Nancy Cavanaugh described the groups as “vibrant,” while discussion ensued about how plans to meet regularly with SEPAC fell by the wayside.

Stephenson spoke about the importance of talking and meeting with SEPAC to build trust and how that process would be ongoing to maintain a good relationship.

Nickerson said administrators should seek SEPAC’s involvement and make sure that when promises are made (such as to meet regularly), they are carried out.

If not, “marginalized groups take that as a slight,” she said.

Fargiano and Nancy Cavanaugh said the School Committee had to take at least part of the blame for not following up with plans to meet with SEPAC.

“We dropped the ball the most,” Fargiano said. “The failure is on our part.”

Nancy Cavanaugh said she accepted personal responsibility for the oversight. She noted that turnover on the committee as well as a new director of student services were extenuating factors.

But she added the district and SEPAC are getting along better than they were in the past, and in the future, they need to have transparency and keep to their scheduled meetings.

Also in DEI, members praised the fact that correspondence from schools is available in many languages. They spoke also about how the superintendent altered the weapons policy to allow students to wear kirpans (sheathed dull blades), to be sensitive to the religious traditions of Sikhs.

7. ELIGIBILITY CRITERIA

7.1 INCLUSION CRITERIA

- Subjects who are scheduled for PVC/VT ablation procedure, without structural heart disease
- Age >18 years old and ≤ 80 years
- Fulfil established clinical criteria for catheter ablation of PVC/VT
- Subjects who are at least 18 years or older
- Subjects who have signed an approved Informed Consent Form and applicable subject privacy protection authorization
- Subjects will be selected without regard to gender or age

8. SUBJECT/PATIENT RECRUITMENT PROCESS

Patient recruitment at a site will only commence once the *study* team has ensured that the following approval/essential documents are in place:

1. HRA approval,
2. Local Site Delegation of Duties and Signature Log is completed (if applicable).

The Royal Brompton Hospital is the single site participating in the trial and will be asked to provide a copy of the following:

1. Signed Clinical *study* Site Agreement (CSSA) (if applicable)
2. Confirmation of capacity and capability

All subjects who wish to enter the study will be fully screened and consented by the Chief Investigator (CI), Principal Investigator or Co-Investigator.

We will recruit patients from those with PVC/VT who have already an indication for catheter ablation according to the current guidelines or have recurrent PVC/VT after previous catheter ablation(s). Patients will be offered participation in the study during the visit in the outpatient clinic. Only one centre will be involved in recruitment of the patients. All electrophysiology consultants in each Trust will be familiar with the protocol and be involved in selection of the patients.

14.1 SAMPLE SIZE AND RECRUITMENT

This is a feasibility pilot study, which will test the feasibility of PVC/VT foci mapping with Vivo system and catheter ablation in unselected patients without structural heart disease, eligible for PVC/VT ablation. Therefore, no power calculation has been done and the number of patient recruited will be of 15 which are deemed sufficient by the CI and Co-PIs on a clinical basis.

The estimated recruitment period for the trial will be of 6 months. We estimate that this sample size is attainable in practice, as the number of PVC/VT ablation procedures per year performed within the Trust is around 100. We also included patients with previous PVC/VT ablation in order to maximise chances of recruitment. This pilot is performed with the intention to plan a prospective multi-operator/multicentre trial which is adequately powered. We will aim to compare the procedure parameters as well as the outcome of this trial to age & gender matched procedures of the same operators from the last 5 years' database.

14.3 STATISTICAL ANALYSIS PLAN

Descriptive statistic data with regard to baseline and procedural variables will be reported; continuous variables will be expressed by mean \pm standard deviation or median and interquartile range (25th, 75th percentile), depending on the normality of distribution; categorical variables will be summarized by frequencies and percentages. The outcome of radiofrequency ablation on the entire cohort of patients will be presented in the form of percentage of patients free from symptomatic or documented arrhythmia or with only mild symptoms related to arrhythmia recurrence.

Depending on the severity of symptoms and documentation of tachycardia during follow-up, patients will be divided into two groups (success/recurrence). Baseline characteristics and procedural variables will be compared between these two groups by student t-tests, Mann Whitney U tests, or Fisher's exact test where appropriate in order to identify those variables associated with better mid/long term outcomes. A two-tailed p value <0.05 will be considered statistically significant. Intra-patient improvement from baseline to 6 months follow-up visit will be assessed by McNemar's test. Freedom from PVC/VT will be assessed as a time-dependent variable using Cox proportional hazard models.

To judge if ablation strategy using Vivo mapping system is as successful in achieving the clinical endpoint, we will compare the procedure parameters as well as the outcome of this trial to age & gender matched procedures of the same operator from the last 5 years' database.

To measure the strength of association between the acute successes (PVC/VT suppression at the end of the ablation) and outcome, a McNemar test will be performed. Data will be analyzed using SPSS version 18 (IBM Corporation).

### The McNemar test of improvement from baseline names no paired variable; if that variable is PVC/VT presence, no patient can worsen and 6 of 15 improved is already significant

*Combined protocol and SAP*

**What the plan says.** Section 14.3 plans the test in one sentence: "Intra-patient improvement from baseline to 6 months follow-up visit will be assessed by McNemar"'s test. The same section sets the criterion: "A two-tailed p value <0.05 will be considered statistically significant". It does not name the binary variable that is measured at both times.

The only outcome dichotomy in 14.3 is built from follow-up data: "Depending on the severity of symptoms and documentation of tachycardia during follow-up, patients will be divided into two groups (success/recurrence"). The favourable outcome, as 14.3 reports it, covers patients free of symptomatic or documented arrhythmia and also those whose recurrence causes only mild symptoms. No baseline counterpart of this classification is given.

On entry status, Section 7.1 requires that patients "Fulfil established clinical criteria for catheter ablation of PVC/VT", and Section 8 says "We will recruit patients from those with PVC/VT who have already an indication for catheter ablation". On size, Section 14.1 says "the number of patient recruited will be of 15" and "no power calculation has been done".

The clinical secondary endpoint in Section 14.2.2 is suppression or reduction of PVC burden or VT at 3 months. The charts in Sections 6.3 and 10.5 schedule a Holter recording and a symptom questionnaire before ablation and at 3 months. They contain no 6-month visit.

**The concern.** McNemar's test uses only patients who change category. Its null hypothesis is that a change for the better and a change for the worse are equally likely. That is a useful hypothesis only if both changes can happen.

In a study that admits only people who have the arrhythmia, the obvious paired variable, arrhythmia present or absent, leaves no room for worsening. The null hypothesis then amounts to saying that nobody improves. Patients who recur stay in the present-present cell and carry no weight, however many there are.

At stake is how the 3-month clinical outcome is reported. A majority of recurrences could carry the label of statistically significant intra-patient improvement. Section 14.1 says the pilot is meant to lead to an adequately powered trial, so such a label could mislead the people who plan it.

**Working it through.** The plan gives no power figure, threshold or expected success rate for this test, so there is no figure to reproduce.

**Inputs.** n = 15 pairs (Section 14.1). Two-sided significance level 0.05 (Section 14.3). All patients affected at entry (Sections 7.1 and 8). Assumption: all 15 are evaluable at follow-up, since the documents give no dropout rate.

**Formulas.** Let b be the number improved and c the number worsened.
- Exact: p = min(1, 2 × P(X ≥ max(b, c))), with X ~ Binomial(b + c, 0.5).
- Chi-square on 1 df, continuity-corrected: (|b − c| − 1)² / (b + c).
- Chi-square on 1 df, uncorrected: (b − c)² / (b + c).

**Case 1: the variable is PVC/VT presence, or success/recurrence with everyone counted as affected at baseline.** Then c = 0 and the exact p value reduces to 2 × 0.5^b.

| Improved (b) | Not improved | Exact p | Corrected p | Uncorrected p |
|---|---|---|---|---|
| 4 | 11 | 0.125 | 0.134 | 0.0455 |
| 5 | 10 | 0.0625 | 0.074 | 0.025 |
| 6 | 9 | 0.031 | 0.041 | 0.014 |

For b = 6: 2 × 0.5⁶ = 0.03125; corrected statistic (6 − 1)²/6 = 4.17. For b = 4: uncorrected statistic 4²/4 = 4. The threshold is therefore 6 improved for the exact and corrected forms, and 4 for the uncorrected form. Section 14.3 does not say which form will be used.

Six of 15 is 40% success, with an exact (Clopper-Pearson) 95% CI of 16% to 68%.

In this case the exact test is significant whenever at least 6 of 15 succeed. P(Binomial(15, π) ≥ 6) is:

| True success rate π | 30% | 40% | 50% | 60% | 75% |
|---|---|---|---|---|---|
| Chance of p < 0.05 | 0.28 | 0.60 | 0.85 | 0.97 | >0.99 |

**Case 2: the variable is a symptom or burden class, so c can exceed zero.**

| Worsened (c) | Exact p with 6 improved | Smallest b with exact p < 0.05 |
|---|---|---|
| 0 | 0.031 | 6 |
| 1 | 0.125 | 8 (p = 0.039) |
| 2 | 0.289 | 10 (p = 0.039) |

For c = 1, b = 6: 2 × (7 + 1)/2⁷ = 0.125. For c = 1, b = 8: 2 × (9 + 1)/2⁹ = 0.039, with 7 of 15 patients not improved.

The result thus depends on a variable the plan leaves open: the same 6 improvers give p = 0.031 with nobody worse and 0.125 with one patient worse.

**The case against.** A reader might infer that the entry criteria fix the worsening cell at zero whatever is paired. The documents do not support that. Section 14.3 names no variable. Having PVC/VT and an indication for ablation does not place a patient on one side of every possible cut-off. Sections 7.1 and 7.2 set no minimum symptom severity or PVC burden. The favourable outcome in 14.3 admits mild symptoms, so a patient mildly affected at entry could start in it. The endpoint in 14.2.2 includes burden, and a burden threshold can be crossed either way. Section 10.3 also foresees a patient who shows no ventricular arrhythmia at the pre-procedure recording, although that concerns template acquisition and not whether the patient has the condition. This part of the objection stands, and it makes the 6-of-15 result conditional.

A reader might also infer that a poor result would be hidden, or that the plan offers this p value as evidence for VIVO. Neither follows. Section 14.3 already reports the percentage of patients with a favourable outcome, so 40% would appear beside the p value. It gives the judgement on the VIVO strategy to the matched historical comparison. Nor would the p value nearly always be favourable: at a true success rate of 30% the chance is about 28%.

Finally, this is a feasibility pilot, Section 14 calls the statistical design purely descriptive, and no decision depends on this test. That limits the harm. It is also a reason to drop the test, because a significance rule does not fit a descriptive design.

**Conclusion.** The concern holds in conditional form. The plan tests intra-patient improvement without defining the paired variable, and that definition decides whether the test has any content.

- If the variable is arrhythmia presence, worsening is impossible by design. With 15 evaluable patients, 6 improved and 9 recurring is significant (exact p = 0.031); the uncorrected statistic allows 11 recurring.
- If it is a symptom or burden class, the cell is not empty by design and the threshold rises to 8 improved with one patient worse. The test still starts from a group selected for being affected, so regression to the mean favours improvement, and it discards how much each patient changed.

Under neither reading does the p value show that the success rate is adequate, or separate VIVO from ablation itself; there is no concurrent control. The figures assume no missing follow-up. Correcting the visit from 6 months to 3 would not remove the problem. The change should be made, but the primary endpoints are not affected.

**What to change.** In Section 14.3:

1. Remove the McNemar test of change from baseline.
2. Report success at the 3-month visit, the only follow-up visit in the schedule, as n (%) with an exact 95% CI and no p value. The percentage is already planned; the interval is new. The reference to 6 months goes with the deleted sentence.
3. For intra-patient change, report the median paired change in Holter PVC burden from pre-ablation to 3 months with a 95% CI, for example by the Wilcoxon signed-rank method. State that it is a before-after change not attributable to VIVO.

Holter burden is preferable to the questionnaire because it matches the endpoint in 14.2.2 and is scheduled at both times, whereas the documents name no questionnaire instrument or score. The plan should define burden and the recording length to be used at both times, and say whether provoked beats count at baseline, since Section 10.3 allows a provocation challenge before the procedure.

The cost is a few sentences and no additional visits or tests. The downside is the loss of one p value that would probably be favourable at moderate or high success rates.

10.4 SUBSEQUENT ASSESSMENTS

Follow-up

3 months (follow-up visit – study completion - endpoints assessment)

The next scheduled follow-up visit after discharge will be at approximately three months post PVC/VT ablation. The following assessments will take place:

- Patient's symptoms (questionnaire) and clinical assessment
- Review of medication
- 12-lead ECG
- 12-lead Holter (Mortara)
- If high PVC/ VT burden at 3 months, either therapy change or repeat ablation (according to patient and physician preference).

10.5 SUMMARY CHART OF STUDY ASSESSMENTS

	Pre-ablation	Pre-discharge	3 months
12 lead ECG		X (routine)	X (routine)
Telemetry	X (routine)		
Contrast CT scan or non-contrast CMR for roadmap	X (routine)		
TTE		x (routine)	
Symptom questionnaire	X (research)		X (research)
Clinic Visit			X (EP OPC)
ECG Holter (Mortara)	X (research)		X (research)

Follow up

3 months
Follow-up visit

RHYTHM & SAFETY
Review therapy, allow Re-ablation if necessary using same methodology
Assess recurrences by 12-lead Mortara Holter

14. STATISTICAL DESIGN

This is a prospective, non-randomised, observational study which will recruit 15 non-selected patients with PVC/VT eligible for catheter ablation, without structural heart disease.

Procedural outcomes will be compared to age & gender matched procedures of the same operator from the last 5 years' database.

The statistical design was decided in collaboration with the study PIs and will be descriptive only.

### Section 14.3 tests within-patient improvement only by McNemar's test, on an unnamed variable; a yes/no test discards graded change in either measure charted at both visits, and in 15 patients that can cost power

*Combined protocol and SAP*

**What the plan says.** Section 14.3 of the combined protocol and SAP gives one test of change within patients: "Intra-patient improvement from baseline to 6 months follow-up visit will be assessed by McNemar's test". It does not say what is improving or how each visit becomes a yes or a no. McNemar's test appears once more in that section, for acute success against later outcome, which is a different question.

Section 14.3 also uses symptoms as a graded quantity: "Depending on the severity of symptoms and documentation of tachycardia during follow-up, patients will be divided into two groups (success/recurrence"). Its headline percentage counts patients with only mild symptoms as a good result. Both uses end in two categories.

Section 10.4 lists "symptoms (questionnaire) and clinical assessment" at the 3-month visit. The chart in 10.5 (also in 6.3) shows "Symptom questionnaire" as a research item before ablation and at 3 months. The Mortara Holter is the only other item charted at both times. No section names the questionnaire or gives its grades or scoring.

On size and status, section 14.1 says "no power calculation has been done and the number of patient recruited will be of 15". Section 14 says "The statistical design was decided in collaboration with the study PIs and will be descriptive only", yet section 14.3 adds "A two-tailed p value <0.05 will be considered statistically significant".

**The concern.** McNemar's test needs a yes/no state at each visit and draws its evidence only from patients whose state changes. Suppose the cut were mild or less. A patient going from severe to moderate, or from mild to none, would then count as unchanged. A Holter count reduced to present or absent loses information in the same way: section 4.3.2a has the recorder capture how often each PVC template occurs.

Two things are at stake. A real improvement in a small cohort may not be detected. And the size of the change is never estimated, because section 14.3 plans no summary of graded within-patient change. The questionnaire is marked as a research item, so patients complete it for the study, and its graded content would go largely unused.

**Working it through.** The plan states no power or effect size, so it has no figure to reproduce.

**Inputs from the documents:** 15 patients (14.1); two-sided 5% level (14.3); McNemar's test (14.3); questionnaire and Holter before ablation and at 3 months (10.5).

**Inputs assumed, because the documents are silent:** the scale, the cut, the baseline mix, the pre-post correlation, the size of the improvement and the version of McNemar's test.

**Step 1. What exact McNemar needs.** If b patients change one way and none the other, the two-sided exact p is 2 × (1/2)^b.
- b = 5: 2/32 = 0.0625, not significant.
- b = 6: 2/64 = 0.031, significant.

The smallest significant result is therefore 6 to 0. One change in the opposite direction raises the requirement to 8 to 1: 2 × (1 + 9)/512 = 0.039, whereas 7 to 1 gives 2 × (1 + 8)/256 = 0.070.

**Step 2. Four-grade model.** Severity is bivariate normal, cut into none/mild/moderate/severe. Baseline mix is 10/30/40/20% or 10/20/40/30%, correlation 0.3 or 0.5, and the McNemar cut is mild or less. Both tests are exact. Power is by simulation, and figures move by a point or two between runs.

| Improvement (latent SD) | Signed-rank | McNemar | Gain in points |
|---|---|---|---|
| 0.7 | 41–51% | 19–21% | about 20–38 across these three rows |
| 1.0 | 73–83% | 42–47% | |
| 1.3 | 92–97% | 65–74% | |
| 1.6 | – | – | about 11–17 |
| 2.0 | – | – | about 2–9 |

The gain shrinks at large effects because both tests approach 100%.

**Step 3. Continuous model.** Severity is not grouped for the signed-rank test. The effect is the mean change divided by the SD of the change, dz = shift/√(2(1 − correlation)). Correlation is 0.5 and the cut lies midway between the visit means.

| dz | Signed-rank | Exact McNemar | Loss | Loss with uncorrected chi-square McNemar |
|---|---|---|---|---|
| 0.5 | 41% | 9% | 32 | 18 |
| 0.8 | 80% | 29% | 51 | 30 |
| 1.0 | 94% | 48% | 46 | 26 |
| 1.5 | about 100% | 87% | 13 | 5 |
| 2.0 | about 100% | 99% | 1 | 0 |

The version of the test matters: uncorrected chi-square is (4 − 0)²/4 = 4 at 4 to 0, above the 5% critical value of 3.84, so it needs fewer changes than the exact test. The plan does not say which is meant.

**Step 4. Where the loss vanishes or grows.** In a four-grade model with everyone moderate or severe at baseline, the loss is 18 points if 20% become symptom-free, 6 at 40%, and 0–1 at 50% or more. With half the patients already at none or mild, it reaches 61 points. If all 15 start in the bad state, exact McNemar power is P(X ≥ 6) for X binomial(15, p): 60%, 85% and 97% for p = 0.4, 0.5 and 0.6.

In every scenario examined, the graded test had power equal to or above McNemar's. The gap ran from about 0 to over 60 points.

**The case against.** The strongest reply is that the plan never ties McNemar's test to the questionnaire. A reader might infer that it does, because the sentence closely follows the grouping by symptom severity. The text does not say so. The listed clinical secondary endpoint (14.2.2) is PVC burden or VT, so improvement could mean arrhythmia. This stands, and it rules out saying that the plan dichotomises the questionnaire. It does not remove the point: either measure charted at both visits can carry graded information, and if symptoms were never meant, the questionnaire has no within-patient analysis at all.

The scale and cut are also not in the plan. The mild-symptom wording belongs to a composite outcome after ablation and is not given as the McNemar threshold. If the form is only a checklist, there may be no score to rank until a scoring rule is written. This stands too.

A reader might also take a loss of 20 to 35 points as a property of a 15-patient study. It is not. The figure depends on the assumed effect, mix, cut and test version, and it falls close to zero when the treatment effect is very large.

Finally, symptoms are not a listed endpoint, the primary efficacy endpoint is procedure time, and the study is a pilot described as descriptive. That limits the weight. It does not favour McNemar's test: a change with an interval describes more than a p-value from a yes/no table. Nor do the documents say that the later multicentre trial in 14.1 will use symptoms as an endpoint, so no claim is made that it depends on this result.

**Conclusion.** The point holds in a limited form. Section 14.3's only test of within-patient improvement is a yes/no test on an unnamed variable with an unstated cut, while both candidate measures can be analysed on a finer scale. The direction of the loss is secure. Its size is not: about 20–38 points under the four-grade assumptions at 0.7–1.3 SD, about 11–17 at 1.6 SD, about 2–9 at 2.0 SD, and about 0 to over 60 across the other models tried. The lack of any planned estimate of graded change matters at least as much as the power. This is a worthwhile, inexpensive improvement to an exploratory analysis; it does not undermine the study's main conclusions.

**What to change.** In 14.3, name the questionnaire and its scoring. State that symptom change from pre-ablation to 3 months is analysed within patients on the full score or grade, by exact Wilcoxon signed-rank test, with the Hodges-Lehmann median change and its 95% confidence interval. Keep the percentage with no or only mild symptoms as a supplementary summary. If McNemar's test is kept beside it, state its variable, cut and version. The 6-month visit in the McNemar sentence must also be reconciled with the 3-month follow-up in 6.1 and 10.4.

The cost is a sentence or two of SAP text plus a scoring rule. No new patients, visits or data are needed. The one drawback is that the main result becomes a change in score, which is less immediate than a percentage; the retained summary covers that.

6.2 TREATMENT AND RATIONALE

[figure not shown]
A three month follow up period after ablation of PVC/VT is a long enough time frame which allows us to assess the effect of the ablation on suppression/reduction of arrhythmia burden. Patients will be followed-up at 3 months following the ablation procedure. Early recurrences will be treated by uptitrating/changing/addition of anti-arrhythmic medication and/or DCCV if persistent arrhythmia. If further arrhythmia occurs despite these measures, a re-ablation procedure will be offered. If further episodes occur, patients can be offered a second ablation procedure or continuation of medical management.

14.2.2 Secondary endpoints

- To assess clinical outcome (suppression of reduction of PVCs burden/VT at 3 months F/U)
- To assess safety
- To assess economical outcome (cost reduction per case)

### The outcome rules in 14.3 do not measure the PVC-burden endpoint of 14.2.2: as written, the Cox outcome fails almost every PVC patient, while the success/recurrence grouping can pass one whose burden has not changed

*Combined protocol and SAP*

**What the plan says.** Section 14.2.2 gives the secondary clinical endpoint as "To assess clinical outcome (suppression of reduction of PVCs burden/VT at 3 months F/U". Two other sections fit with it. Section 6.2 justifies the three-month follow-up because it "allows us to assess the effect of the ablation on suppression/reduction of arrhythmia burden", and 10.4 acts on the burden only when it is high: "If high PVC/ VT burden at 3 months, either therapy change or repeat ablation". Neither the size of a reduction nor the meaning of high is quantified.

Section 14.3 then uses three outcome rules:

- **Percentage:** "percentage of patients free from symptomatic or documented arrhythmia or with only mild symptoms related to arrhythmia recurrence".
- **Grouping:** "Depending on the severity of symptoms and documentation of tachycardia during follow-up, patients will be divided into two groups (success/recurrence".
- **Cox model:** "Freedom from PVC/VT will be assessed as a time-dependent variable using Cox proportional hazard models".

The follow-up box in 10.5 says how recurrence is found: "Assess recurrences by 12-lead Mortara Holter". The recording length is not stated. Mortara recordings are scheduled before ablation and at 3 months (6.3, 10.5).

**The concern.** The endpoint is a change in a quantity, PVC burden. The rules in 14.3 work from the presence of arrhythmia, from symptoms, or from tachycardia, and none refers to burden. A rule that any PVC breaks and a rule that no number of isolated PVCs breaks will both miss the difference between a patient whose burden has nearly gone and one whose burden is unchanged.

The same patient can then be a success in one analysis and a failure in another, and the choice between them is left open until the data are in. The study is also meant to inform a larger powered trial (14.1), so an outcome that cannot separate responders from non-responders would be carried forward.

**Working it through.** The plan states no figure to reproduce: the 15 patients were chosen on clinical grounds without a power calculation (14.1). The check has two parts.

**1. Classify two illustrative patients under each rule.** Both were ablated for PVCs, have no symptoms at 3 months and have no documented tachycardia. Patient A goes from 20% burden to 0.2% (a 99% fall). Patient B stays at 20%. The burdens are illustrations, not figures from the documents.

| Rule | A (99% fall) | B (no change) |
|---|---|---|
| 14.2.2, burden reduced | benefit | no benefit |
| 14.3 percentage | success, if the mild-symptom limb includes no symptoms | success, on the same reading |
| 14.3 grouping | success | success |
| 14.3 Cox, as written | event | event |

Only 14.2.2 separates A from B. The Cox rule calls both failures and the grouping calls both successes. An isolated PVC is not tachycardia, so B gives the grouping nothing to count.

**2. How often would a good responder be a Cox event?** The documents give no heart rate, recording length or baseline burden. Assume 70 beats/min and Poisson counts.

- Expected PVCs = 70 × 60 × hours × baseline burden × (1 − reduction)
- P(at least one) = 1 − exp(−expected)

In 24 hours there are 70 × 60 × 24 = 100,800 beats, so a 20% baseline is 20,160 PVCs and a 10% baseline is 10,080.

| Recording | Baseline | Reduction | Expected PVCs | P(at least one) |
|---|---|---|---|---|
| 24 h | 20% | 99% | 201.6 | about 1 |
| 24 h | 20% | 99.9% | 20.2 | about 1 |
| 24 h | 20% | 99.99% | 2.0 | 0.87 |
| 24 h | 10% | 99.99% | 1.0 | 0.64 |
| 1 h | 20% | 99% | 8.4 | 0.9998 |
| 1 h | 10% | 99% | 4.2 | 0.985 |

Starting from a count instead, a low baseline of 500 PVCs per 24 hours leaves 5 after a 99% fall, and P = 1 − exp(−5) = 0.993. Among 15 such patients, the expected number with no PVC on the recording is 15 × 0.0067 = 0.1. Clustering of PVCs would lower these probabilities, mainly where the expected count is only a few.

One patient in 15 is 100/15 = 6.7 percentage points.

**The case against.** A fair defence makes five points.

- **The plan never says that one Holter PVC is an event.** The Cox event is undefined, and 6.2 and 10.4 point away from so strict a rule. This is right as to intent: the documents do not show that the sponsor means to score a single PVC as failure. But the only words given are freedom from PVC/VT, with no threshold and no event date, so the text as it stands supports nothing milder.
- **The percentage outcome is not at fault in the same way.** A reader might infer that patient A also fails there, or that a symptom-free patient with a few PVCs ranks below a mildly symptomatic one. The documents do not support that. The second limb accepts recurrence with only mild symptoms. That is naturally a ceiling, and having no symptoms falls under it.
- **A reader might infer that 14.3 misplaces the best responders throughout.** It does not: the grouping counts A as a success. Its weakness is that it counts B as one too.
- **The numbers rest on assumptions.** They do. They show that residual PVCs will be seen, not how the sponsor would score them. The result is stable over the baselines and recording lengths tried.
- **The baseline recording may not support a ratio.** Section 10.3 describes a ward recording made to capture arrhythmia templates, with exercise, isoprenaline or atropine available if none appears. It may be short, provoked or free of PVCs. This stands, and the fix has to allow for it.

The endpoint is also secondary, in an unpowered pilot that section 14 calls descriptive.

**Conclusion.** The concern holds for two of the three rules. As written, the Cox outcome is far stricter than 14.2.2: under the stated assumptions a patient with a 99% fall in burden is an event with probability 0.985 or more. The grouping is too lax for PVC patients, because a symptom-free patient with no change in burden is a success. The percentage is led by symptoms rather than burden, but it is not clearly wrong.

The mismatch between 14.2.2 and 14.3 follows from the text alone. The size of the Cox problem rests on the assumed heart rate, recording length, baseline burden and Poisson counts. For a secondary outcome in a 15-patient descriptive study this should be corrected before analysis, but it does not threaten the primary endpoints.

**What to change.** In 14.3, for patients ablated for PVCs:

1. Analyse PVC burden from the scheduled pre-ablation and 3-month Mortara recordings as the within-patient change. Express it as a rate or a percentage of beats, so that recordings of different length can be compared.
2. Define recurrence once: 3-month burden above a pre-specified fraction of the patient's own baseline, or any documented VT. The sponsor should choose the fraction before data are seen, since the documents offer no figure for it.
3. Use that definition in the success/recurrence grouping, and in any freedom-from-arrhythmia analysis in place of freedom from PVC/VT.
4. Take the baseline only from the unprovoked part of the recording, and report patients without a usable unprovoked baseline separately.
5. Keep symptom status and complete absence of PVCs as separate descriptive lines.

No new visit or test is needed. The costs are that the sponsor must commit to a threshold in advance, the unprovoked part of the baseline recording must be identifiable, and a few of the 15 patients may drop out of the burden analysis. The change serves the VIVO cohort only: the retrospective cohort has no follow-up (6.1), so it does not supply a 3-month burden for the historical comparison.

Handling of enrollment growth praised

How Carol Cavanaugh handles the enrollment growth/building expansion issue was universally lauded by the committee.

Nickerson applauded her “tremendous effort and strategic vision,” pointing out that not only is the superintendent dealing with the new Charleswood School project, but also the proposed Hopkins addition/renovation.

She noted Carol Cavanaugh does a good job explaining the district’s building needs as a whole and how “they are all closely tied.”

Stephenson said she is impressed not only about handling numbers but also how the curriculum is going to be shaped after grade configurations change.

Fargiano likes that the superintendent is forward thinking and tries to “build solutions to address problems with the future in mind.”